#35 Elie Wiesel and the Snows of Kilimanjaro
Originally published on JANUARY 28, 2005
ELIE WIESEL AND THE SNOWS OF KILIMANJARO
The other night I discovered that The Snows of Kilimanjaro with Gregory Peck and Ava Gardner was going to show on the television. I had seen the movie when it first came out. I was pleased to the point of excitement at the prospect of seeing it again. I have read Hemmingway’s Kilimanjaro itself two or three times, or maybe half a dozen times, but not in the last twenty or thirty years. There was a time when that story was an important part of my life.
I could recall only one scene in the movie. Ava and Gregory are in a bar in Paris, a Black is playing the saxophone beautifully, and Ava makes a remark about his music that is erotic both in word and sentiment, and at the time a little risqué. Watching Kilimanjaro on the television I was surprised to find that Susan Hayward is in the pic too.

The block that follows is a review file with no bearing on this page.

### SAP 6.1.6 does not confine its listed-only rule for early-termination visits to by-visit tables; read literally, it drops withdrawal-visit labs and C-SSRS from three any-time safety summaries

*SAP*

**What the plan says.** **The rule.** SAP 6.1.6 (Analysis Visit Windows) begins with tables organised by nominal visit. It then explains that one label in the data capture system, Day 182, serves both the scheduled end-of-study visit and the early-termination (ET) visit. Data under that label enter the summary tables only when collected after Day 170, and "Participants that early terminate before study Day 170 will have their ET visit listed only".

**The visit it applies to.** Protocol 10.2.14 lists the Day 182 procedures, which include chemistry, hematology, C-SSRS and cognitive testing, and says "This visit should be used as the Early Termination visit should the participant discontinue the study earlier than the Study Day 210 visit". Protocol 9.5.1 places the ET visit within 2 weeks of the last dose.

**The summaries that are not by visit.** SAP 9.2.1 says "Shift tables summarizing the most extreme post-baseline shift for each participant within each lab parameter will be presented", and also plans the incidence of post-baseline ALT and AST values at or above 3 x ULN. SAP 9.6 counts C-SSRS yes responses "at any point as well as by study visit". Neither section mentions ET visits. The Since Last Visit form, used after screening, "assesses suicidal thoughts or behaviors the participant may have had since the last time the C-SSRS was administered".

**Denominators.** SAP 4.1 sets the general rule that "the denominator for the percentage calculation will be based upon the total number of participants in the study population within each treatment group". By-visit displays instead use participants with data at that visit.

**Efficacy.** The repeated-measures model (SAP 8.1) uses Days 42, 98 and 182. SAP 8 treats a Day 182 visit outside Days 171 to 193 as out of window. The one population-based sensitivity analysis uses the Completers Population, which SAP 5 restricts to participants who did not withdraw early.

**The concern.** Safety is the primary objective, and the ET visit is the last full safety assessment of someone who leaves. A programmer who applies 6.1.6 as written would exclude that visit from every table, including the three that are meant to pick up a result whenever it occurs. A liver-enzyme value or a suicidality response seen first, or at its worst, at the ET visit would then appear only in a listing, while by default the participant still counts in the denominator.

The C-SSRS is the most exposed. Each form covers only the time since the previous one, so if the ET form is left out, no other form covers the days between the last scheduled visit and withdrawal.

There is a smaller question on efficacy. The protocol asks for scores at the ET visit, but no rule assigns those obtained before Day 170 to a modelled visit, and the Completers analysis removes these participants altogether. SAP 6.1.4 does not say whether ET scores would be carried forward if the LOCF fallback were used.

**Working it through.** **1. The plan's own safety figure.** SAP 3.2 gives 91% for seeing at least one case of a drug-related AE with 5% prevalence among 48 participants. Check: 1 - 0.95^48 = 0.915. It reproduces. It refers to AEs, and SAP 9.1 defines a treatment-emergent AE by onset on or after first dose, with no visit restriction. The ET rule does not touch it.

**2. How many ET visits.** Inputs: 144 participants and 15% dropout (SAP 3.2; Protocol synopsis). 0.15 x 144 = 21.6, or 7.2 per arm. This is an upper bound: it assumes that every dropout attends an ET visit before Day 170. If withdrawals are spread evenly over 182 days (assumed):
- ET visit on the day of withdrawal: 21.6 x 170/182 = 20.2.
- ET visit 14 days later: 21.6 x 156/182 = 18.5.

This time around the movie was a disappointment on every count. I didn’t like how Peck played the role of Harry, the dying writer. He was not admirable, but petulant, resentful, and overbearing. The text of the script did not contain the beauty of Hemmingway’s prose, as I recalled it. The tone was off. Everything about the film was off, and disappointing, to the point of boredom.
It was a bit surprising to me to find that the film was released in 1952. I was twenty-two years old. I had just gotten back from Korea, I was probably still in the hospital at Camp Cooke, and I may have seen the movie there. And it was that year, in that hospital ward, where I made the decision one morning to become a writer. It is almost certain that I saw Kilimanjaro as a movie before I read Hemmingway’s text.